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Michael DirdaCommercially, the 17th century was an age of silver, tobacco and slaves, and Brook shows how the three interconnect to form an intricate economic network. This new international economy is revealed in every aspect of life, not only in the account books of the [Dutch East India Company] and the histories of the Jesuit missionaries in China and Latin America, but also in the items depicted in paintings by a Delft artist who died young. All our experience is global. As Brook writes in his final chapter, "If we can see that the history of any one place links us to all places, and ultimately to the history of the entire world, then there is no part of the past—no holocaust and no achievement—that is not our collective heritage." Vermeer's Hat shows how this is true of the 17th century and by so doing provides not only valuable historical insight but also enthralling intellectual entertainment.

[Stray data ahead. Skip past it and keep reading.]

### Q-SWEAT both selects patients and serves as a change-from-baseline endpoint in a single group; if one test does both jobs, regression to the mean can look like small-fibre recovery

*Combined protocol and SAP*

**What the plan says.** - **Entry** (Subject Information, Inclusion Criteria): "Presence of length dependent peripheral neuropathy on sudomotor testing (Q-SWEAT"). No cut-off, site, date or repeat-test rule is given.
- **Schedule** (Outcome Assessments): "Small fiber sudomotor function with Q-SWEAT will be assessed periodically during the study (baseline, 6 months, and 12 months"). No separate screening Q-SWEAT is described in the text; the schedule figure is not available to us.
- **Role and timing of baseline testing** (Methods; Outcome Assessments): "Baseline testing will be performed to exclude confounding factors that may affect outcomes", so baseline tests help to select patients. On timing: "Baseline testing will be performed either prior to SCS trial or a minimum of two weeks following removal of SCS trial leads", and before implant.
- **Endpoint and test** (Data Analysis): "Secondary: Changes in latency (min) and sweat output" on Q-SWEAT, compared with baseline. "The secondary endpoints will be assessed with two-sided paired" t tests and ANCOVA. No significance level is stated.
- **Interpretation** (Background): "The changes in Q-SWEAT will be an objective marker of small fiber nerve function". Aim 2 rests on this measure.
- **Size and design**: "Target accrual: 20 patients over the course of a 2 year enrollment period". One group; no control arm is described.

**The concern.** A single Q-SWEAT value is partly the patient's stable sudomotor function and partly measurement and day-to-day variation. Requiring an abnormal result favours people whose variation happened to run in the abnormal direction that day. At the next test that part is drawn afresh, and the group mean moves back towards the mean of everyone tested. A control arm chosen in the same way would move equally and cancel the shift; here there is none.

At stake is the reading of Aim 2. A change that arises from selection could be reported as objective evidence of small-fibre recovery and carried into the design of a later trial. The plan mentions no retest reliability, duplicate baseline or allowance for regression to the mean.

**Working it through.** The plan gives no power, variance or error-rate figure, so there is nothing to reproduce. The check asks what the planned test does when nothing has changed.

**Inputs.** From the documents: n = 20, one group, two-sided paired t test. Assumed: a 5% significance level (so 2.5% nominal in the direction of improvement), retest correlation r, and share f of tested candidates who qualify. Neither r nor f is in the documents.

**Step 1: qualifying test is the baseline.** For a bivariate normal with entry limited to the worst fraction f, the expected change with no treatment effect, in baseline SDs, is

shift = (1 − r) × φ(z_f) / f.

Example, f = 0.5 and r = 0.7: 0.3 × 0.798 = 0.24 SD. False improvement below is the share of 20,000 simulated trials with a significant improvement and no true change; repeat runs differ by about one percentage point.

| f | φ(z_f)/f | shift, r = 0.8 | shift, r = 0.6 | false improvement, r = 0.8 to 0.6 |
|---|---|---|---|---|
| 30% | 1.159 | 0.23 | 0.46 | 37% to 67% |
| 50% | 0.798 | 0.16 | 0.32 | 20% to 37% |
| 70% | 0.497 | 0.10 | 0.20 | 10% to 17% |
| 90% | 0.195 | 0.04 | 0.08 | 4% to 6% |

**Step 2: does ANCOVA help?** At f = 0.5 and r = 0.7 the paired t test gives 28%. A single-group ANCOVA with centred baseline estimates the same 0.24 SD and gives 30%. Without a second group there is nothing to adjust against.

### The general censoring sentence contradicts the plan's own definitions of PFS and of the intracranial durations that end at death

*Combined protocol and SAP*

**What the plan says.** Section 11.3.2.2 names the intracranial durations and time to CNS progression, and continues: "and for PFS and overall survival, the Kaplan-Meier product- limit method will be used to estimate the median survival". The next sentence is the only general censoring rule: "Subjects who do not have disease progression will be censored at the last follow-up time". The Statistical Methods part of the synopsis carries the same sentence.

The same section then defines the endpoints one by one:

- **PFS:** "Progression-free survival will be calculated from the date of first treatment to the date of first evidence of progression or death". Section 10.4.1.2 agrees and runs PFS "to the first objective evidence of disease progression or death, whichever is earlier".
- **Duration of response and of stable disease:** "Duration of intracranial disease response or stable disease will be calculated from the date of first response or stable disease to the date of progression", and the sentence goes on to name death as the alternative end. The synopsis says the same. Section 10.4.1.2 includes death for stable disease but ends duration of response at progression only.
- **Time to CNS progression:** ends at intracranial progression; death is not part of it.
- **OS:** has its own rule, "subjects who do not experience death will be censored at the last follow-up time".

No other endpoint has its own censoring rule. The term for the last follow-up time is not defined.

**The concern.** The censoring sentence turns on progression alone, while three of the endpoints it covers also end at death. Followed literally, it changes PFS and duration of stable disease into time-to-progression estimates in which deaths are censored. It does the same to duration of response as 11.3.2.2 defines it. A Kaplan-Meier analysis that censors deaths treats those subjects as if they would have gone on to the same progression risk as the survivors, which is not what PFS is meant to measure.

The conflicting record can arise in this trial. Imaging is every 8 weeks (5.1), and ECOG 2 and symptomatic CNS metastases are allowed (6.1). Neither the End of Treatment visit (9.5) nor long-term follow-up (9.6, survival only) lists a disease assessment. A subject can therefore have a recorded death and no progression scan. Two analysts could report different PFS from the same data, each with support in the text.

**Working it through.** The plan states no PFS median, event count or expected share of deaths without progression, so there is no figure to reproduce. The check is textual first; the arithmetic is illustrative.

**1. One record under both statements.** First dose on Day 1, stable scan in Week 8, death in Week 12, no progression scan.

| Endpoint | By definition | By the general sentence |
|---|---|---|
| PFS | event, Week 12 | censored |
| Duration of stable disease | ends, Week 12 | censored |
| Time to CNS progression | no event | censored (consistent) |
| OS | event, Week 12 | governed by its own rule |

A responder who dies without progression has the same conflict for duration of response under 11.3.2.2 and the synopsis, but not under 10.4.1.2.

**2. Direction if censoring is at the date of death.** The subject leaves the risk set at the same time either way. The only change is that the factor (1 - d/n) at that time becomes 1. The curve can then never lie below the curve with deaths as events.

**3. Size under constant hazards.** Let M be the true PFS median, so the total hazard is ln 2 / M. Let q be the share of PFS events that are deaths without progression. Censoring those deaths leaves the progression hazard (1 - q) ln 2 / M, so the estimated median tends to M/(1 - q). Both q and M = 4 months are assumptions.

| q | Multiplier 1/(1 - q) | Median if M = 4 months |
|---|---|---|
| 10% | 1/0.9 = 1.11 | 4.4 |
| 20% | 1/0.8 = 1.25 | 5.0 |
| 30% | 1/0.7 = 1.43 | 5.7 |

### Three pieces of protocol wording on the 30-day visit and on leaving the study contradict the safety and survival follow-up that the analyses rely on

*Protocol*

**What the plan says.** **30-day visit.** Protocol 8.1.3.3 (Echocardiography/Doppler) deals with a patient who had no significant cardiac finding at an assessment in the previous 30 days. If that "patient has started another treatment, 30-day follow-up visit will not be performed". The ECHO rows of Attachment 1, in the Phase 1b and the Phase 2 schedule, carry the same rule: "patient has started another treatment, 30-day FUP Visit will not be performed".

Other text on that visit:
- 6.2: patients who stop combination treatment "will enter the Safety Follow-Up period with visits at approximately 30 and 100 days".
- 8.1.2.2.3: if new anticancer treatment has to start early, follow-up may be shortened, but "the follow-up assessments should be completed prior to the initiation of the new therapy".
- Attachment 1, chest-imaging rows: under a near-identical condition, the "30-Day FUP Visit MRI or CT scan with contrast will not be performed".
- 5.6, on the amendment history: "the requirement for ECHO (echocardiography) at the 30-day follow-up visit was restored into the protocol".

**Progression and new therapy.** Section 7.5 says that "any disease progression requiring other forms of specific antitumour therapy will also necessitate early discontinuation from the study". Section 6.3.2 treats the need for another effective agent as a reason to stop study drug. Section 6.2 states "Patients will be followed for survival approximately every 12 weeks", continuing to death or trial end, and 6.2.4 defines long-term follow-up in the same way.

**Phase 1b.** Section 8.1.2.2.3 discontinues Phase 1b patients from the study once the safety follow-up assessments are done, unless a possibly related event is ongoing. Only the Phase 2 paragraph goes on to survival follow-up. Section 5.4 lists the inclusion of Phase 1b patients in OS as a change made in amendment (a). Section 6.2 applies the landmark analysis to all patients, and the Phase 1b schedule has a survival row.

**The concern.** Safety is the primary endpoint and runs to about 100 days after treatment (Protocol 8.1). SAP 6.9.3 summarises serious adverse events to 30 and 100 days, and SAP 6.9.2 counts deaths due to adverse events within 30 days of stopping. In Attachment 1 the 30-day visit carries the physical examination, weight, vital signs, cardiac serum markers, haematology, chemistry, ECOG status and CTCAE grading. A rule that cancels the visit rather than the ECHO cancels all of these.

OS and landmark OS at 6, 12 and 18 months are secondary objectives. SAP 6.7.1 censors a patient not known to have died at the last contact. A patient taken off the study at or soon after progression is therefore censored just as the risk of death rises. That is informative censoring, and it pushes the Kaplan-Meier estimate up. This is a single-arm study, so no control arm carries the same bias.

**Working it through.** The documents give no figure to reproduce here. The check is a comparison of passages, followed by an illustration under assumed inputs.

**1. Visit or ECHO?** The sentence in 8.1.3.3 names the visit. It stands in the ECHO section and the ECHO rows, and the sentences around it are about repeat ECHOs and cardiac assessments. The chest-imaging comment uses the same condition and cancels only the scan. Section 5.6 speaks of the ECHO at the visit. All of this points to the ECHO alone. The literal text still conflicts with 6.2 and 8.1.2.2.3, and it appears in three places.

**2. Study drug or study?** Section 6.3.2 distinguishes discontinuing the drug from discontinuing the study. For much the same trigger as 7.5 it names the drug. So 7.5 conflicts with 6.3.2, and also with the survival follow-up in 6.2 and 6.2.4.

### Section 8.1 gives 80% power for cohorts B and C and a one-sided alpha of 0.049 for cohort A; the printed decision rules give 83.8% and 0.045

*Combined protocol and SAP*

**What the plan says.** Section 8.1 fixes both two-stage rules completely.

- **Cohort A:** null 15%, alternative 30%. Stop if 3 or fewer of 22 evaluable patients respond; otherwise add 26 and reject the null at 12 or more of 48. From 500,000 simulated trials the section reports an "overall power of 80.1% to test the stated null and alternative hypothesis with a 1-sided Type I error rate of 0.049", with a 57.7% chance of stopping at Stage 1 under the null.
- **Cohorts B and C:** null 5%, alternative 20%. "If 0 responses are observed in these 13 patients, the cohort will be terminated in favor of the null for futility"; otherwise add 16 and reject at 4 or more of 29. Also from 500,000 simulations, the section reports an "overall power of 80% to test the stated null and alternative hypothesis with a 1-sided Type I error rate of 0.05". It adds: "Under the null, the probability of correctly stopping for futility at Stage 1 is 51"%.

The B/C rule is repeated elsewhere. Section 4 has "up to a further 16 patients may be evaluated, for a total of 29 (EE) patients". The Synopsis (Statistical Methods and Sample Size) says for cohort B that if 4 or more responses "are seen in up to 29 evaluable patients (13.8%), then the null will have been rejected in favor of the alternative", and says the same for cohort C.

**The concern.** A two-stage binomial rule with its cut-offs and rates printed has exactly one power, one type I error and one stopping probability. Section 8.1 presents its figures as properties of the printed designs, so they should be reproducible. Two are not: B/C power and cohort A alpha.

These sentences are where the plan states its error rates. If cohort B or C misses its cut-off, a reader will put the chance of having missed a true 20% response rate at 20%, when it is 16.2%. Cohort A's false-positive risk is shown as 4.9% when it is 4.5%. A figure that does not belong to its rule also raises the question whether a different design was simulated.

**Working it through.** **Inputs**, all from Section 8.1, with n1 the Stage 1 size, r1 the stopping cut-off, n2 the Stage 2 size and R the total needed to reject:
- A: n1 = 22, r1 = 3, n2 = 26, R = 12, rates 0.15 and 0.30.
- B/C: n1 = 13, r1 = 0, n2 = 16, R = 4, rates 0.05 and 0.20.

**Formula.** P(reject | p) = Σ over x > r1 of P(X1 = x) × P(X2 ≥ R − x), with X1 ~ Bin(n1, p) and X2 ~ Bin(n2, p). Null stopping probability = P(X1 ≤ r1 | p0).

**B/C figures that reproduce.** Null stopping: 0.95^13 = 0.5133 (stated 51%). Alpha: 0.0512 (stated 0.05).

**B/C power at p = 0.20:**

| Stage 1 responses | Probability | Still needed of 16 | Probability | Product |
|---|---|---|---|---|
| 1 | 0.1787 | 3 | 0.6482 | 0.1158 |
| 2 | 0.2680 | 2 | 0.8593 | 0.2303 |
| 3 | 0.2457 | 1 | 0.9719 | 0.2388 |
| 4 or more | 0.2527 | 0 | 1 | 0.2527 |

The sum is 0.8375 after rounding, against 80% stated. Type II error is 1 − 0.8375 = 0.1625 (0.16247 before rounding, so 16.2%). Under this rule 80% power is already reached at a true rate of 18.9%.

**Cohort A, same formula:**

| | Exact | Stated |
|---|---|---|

—The Washington Post